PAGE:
Unable to come up with a vaccine to counter the Zika virus, the World Health Organisation (WHO) has now asked people in roughly 60 countries to consider postponing their plans of having a baby.
The widely trusted health body did not say for how long pregnancies should be delayed, but the fact that experts have so far stuggled to find ways to effectively battle the Zika virus means they may have to wait a while.
The advice also comes after similar advisories issued by at least five countries, most of them from South America, the region worst affected by the mosquito-borne disease.
Although Zika is primarily spread by mosquitoes, it can also be spread through sexual intercourse.
In women who are pregnant Zika exposes the fetus to the risk of microcephaly, a condition in which babies are born with small heads and underdeveloped brains.
Concerns over a rise in babies being born with microcephaly led the WHO to declare Zika a global health emergency earlier this year.
Images of teary-eyed mothers holding their babies, who may not be able to lead normal lives, have caused concern around the world.
Over 5.4 million births occurred in 2015 in such areas.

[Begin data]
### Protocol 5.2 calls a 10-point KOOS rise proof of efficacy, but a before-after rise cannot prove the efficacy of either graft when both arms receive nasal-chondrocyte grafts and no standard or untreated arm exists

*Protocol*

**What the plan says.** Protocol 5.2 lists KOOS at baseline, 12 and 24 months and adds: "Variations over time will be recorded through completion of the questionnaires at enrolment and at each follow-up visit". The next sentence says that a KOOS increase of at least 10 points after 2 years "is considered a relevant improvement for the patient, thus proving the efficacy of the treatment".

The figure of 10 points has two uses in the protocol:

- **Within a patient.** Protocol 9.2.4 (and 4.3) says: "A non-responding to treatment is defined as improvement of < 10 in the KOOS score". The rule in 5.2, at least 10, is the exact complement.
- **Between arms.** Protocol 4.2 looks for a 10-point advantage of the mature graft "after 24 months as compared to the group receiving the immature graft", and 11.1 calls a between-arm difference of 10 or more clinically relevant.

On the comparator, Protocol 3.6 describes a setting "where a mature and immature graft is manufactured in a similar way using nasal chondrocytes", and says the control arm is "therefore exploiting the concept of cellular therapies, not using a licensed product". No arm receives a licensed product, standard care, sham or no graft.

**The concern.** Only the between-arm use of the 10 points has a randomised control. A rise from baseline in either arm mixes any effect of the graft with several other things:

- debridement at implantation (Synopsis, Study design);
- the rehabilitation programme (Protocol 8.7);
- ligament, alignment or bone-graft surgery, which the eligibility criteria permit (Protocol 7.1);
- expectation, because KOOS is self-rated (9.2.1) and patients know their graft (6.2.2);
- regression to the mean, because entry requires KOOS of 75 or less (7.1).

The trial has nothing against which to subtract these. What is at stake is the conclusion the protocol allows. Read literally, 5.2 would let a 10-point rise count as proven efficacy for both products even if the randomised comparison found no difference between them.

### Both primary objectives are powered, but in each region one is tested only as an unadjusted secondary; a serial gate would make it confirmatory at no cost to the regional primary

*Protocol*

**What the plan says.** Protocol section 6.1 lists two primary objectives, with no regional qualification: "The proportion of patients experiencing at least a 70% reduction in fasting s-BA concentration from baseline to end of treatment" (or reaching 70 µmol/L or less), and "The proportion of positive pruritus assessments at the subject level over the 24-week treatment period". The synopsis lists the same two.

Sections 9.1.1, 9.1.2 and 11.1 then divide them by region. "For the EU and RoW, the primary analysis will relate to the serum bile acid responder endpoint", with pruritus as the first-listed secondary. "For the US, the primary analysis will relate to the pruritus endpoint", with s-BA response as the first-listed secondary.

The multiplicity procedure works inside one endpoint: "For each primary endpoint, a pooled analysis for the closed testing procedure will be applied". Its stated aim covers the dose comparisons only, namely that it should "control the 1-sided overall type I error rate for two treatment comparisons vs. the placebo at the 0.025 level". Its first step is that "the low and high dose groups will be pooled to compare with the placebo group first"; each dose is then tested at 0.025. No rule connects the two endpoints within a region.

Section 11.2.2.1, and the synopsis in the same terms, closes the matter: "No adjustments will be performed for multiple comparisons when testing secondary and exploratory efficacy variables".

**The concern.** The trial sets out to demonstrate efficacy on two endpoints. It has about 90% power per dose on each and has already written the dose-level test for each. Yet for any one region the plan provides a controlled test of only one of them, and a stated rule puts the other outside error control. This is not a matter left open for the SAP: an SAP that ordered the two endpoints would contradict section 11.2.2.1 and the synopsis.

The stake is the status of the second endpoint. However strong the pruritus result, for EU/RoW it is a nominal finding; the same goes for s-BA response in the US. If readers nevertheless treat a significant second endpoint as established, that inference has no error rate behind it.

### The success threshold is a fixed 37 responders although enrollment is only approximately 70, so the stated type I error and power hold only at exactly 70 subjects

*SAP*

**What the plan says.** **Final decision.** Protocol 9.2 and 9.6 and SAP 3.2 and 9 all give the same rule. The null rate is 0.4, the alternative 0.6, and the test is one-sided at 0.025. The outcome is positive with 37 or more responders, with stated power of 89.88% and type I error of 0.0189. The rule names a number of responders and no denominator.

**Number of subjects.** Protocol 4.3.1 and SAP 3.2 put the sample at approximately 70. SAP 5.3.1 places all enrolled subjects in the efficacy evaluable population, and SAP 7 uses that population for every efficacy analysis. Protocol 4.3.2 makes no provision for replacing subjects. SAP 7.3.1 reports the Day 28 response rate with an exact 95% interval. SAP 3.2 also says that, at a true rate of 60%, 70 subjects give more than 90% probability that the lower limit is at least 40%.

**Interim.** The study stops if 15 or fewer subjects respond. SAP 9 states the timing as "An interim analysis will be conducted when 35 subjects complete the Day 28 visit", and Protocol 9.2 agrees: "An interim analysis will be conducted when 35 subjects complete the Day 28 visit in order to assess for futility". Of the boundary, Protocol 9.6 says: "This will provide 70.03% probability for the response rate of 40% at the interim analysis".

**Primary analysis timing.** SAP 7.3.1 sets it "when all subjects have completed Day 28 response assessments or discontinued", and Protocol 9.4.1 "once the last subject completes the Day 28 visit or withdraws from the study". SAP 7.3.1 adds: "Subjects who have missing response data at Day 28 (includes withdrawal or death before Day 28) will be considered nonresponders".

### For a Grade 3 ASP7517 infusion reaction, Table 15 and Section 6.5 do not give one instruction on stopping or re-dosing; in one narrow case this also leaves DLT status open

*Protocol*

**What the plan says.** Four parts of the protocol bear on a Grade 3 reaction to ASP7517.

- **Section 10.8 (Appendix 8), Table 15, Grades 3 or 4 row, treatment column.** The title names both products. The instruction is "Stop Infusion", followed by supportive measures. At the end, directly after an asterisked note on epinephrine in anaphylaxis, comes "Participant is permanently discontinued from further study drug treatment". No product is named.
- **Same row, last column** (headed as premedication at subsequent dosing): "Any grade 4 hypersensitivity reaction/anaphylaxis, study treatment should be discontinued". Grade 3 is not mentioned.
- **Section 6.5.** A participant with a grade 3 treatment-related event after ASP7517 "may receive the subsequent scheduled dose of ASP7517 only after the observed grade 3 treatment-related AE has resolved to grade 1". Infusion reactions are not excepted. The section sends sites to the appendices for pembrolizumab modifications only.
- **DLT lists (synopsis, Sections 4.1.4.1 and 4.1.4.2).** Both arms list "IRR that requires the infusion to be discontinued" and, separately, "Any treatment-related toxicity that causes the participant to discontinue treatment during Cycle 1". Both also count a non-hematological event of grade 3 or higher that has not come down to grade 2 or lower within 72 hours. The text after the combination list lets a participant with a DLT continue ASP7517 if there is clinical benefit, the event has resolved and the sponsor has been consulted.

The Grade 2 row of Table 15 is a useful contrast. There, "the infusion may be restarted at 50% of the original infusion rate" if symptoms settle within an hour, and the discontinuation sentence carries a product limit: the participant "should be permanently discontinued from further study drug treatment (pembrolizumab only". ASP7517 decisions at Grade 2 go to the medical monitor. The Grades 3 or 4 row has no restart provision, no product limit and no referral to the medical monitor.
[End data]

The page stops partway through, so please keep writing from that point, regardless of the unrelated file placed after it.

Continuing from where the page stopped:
The study says, "This recent rapid spread has led to concern that the virus is following a similar pattern of global expansion to that of dengue and chikungunya."
But on social media many read the WHO's guidelines as an infringement of their rights, especially since they were seen as being specifically directed at women.
For its part, the US Centers for Disease Control and Prevention (CDC) has so far not advised women to avoid pregnancy during the Zika outbreak unless they are infected with the virus.
The CDC instead advises them to discuss the risks of Zika with their doctors, and it suggests those women who do not want to become pregnant use the most effective means of contraception.
The virus has been reported in 60 countries and territories so far, with 46 of them suffering outbreaks only in the past year according to the WHO.
Sexual transmission of the Zika virus has so far been reported in ten countries including the US, France, Italy, Argentina, Chile, Peru, Portugal, New Zealand, Canada and Germany.
The first case of sexual transmission took place in 2008 when a man returning from Senegal infected his wife in the US.
The WHO has also asked sexual partners of pregnant women to exercise caution.
It said if they are living or returning from areas where transmission of the virus is known to occur then they should either use contraceptives or avoid having sex altogether until the baby is born.
Couples who are returning from affected areas and are planning to have a baby should wait eight weeks before trying to conceive, the advisory adds.
Men who have shown symptoms of the virus should be particularly careful and wait six months before trying to impregnate their wives.